27 April 2022

Courting the good life, just remember to mind your manners

| Sally Hopman
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Book cover

Back in the 1950s, if you didn’t want your cocktail party to be a terrible bore or needed to know what to do when you bumped into royalty, this was your bible – Manners for Moderns. Photo: Supplied.

Thank heavens for second-hand book shops, “modern” manners and a sense of humour. Where would we be without them? Illiterate, rude and probably really cranky.

Back in 1950, Ray Allister wrote a book that, no doubt, made life a much better place for everyone who read it. Called Manners for Moderns, it was billed as a “much-needed book of up-to-date etiquette”, full of handy hints on how to cope with everyday life.

Things like how to act when you accidentally bumped into royalty, or had to leave a party “gracefully” or be popular abroad “though British” by being a good tipper. Then, in what probably should have been the sealed section, what to do when you had to go on a business trip with your boss and his single room and your single room were on the, wait for it, SAME FLOOR!

If there is a “mistake” and the secretary finds she has an adjoining room with her boss, it is up to her boss to get her another room, the book says. If, for some reason, no room is available “she must accept the situation with dignity and good sense”. The secretary is also warned against “expecting anything more than office life in a different setting when she is away with the boss”.

“If she does she is an inexperienced little fool – and life is awfully hard on fools”. And, it seems, secretaries back in the 50s.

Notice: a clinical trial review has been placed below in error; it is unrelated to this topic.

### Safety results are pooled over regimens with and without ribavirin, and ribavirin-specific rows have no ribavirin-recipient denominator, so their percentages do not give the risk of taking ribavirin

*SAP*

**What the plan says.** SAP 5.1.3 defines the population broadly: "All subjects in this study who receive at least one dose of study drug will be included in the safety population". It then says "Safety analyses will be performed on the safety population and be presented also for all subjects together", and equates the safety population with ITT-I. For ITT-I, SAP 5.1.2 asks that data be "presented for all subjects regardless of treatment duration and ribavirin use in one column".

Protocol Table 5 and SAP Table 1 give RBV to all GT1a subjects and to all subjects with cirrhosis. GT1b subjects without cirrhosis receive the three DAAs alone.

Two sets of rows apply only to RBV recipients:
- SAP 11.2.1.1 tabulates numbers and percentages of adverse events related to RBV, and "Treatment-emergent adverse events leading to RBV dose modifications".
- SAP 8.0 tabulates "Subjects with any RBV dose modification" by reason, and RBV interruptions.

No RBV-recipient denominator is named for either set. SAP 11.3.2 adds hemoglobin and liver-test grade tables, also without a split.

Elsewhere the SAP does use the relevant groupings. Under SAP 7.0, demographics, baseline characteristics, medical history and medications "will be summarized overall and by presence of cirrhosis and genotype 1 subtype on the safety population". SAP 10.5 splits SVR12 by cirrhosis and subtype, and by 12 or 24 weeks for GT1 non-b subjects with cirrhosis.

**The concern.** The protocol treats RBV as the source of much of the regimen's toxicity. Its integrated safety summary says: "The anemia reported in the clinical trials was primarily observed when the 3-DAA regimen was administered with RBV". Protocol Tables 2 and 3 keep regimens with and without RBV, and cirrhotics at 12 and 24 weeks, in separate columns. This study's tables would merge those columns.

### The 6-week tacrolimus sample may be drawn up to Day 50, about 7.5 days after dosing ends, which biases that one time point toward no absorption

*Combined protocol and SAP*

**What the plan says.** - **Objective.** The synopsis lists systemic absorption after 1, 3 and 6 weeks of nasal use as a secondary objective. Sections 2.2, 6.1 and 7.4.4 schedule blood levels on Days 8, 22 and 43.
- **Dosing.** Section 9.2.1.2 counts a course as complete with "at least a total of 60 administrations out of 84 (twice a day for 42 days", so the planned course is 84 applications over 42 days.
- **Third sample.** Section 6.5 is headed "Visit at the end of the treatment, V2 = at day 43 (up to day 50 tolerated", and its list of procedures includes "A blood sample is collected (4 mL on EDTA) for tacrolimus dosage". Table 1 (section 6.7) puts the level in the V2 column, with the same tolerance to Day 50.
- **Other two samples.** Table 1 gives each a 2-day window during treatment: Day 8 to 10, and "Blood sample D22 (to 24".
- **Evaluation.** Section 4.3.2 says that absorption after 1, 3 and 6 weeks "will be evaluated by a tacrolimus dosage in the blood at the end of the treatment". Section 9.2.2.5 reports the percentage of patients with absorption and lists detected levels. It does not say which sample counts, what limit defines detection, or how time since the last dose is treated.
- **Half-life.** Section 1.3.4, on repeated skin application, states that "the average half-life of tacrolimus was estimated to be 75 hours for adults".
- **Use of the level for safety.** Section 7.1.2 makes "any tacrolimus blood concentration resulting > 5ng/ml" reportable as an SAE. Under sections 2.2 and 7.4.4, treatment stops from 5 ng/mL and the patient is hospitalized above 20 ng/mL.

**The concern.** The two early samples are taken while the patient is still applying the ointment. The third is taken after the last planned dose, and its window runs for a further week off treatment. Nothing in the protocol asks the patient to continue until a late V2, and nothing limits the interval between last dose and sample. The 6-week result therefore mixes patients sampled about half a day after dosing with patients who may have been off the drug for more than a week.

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But perhaps the most helpful chapter is the one entitled, Meeting Royalty, full of helpful hints for the subjective folk among us.

Like how to curtsy: the right foot goes back with the knees bent and the curtsy is just a little bob. And a warning for the blokes: the bow does not come from the waist. Don’t know exactly where it should come from but, as long as everyone’s bits remain fully covered, God will save the Queen.

The first step, it tells us, if you want to meet royalty, is to be presented at court. No, we’re not talking drink-driving here, more like the royal court where really important people and their diamonds sparkle their way past the rest of us.

Apparently there’s rather a lot of bother to get to court, unlike downing too many shandies, but apparently it’s worth it. You get to curtsy in front of someone you don’t know while they look around the room for someone more noble.

As far as tipping is concerned, it’s like the war: don’t mention it. Our learned author advises that when you’re travelling, the best person to ask anything of is the public relations officer of the shipping line you’re travelling on. (Sorry, if you’re going by plane or train).

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“The public relations officer at the head office of the shipping line will give you information on everything, except tipping. It is the ostrich-like habit of shipping companies to pretend that tipping does not exist.”

In what can only be described as a stern preface, the author writes: “Etiquette – a frightening, fascinating word! A French word which I don’t intend to use in this book. I hate its suggestion of stiff old ladies and foppish young men in a supposedly charmed circle, raising supercilious eyebrows at any other human being who tries to come in, but does not know the passwords.”

That’s a bit harsh, Ray. We originally thought Ray was a Mr – until we checked the back of the book and there she was – not a man. She was also, clearly, according to the following back cover notes, the perfectly correct person to write the book:

“(Ray) made her first attempt at social competence when she was three. Her mother told her to talk nicely to her grandmother. Ray climbed into an armchair, pulled her frock over her knees, and said solemnly: ‘My gwoodness! Servants are a twouble!’ Ray remembers how hurt she was when Granny failed in social competence by laughing.”

But wait, there’s more. Prior to writing this gem, Miss Allister had secured a Diploma in Journalism at London University, as well as an honours degree in economics. Just saying.

Original Article published by Sally Hopman on Riotact.

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